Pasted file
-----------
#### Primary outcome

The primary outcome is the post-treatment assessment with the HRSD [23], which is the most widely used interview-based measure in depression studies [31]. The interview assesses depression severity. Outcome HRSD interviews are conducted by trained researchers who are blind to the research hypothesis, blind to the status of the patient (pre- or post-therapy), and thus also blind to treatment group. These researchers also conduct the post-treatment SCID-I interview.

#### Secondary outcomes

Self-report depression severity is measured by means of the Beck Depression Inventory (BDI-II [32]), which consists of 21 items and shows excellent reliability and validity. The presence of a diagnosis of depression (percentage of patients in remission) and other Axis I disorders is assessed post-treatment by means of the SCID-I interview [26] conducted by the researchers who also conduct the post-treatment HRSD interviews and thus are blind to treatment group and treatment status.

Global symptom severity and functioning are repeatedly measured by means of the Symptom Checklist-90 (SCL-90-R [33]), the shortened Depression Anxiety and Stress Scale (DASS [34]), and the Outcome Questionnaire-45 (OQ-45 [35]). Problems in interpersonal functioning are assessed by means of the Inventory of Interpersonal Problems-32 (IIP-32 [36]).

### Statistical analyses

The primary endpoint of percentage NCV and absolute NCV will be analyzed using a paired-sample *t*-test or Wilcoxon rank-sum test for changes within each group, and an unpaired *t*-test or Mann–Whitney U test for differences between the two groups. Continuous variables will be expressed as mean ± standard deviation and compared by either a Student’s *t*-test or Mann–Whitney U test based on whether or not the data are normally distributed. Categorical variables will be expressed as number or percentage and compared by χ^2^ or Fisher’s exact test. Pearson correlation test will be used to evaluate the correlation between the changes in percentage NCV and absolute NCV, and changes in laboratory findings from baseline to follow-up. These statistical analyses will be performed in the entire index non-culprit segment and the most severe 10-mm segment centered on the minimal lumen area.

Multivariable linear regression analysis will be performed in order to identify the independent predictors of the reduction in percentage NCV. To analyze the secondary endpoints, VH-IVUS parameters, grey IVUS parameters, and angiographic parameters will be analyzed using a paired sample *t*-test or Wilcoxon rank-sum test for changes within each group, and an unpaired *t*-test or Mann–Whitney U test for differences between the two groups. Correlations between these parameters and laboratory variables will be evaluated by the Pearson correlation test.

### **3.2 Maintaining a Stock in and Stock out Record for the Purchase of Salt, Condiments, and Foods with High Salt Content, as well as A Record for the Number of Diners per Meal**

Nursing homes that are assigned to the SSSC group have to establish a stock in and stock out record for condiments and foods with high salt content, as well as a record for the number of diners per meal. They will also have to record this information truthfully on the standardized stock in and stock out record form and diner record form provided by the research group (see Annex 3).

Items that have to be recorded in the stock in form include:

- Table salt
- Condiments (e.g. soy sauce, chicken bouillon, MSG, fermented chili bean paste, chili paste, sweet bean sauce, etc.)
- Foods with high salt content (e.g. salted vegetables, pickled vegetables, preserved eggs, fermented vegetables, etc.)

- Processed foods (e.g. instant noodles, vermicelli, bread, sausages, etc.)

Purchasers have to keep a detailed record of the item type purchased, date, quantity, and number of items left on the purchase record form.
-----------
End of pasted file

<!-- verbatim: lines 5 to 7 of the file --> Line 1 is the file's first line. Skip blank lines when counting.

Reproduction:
Global symptom severity and functioning are repeatedly measured by means of the Symptom Checklist-90 (SCL-90-R [33]), the shortened Depression Anxiety and Stress Scale (DASS [34]), and the Outcome Questionnaire-45 (OQ-45 [35]). Problems in interpersonal functioning are assessed by means of the Inventory of Interpersonal Problems-32 (IIP-32 [36]).

### Statistical analyses

The primary endpoint of percentage NCV and absolute NCV will be analyzed using a paired-sample *t*-test or Wilcoxon rank-sum test for changes within each group, and an unpaired *t*-test or Mann–Whitney U test for differences between the two groups. Continuous variables will be expressed as mean ± standard deviation and compared by either a Student’s *t*-test or Mann–Whitney U test based on whether or not the data are normally distributed. Categorical variables will be expressed as number or percentage and compared by χ^2^ or Fisher’s exact test. Pearson correlation test will be used to evaluate the correlation between the changes in percentage NCV and absolute NCV, and changes in laboratory findings from baseline to follow-up. These statistical analyses will be performed in the entire index non-culprit segment and the most severe 10-mm segment centered on the minimal lumen area.